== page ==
The first icon is “bold”. When you highlight text and then click that button, it either makes the text bold or – if it is already bold – removes the bold formatting. Here is a sentence in bold. Bold is a nice option when you want to show the importance of something and make sure it really stands out. Posts that have reasonable use of bold can really improve their readability.

The second icon is for italics. This is great when you want to show importance of something but not necessarily draw visual attention to it. For a great example is the word “reasonable” that I italicized in the previous paragraph. I want to make sure that people catch that word, but I don’t necessarily want to draw eyes immediately to it in the middle of the paragraph.

The third icon lets you make a bullet-point list and the fourth lets you make a numbered list. Here are those two used for example that you can see:

  • Item number 1
  • The second item
  • And here’s another
  1. You can also do numbered lists
  2. This can be useful in some situations
  3. You just decide which makes sense for you

The fourth icon is for highlighting quotes. The text below has been formatted by using that icon.

“Get all the advice and instruction you can, so you will be wise the rest of your life.” Proverbs 19:20

Different themes will treat quote-formatted text differently. Each should make the text stand apart in some way though, and they almost always indent the text.

Alignment formatting

The next three icons in the WordPress formatting menu are for text alignment. Just as the icon pictures show, the first does a left-hand alignment, the second centers text, and the third does right-hand aligning. By default all text is going to be left-hand aligned. This paragraph is an example. Below are examples of the other two options.

This is center aligned text.

This is right aligned text.

I’ll occasionally use center alignment, though not too often. I’m not sure that I’ve ever used the right alignment option but I’m sure some people find good use for it in there posts and pages.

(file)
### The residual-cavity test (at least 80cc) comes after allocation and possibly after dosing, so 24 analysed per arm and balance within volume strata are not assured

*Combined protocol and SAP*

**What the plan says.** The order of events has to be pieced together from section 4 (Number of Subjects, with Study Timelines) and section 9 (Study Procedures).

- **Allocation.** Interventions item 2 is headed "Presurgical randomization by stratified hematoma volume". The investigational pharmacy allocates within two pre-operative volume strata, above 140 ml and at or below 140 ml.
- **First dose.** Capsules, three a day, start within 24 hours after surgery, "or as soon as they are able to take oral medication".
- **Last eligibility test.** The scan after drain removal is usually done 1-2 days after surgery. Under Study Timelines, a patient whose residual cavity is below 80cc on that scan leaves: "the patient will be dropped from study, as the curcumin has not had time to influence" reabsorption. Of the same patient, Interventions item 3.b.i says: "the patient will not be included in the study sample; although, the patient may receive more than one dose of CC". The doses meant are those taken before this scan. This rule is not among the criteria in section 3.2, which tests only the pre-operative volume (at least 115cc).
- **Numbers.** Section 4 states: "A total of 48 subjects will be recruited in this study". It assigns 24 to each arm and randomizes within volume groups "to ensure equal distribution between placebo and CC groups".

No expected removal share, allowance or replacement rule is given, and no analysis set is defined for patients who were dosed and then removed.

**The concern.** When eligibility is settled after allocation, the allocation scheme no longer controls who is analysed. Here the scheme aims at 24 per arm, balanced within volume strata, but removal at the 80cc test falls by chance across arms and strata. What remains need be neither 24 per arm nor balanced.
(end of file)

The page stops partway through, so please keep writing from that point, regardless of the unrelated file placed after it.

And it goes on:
Link formatting

The next two icons are for link formatting. When you want certain text within your WordPress posts or pages to link to another page – either a page on your site or a different site – you’ll use the link formatting icon.

As an example I’ll link this text to our homepage. I highlighted the text that I wanted to be turned into a link and clicked the link icon. Below is an image showing the options that popped-up and what I entered to make it work.

 

WordPress Link Formatting

Note that you can also click on that little gear to the right of the box where you enter the link. That brings up some advanced features that I find very useful – especially when linking to sites other than your own. Here’s what it looks like when you click that gear:

WordPress Advanced Link Options

What I use most on this advanced link formatting box is the “open link in a new tab” option. When you select that option for your links, it helps keep people on your site. I prefer to not write great content then have someone click outside of my site and forget to come back to finish a post. This option keeps the page open in a tab and opens the other page in a separate tab.

Besides the “make a link” icon, the next one is for removing a link. If you click on existing text that you already made into a link and click this icon, it removes the link for you. Nothing fancy about it. Just a fast way to remove links in WordPress posts and pages.

The Read More tag

This formatting option confuses a lot of people because in general use its hard to see that it even does anything. The main reason for this tag is to tell WordPress where to “break the post” in an instance where it might show a summary.

For example, some people like to show an excerpt of their posts in places on their site with a link to “read more” or read the complete post. This formatting icon lets you clearly tell WordPress where stop the summary and place the link to the full post.

That “last” formatting icon

That last icon on the right-hand side isn’t actually a formatting option at all. What it does is toggle a few more advanced formatting options. Click that icon to expose some more, lesser used, formatting options.

These options let you do things like strikethrough text, insert a horizontal line (shown below), change the color of certain text, paste text from your computer’s copy/paste feature, remove existing formatting, indent (or decrease indent) of text, and undo or redo the last changes.


These WordPress post and page formatting options that I’ve covered are the standard WordPress features. I’ve seen some themes change or add to these formatting options, so if yours don’t look exactly like this, that’s okay. Don’t worry. You might need to read the theme developer’s notes to understand what those additional formatting icons do though.

Hopefully this introduction to WordPress formatting has been useful. With proper use of standard formatting options you can make your posts and pages much more enjoyable to your readers – and much easier for Google to “understand” when it comes time to index your pages. Always take some time when writing, at the end if you want, to go back through and look for ways to visually improve the content. Readable content is a big deal.

Now go crush some awesomely formatted content!

Brad Kingsley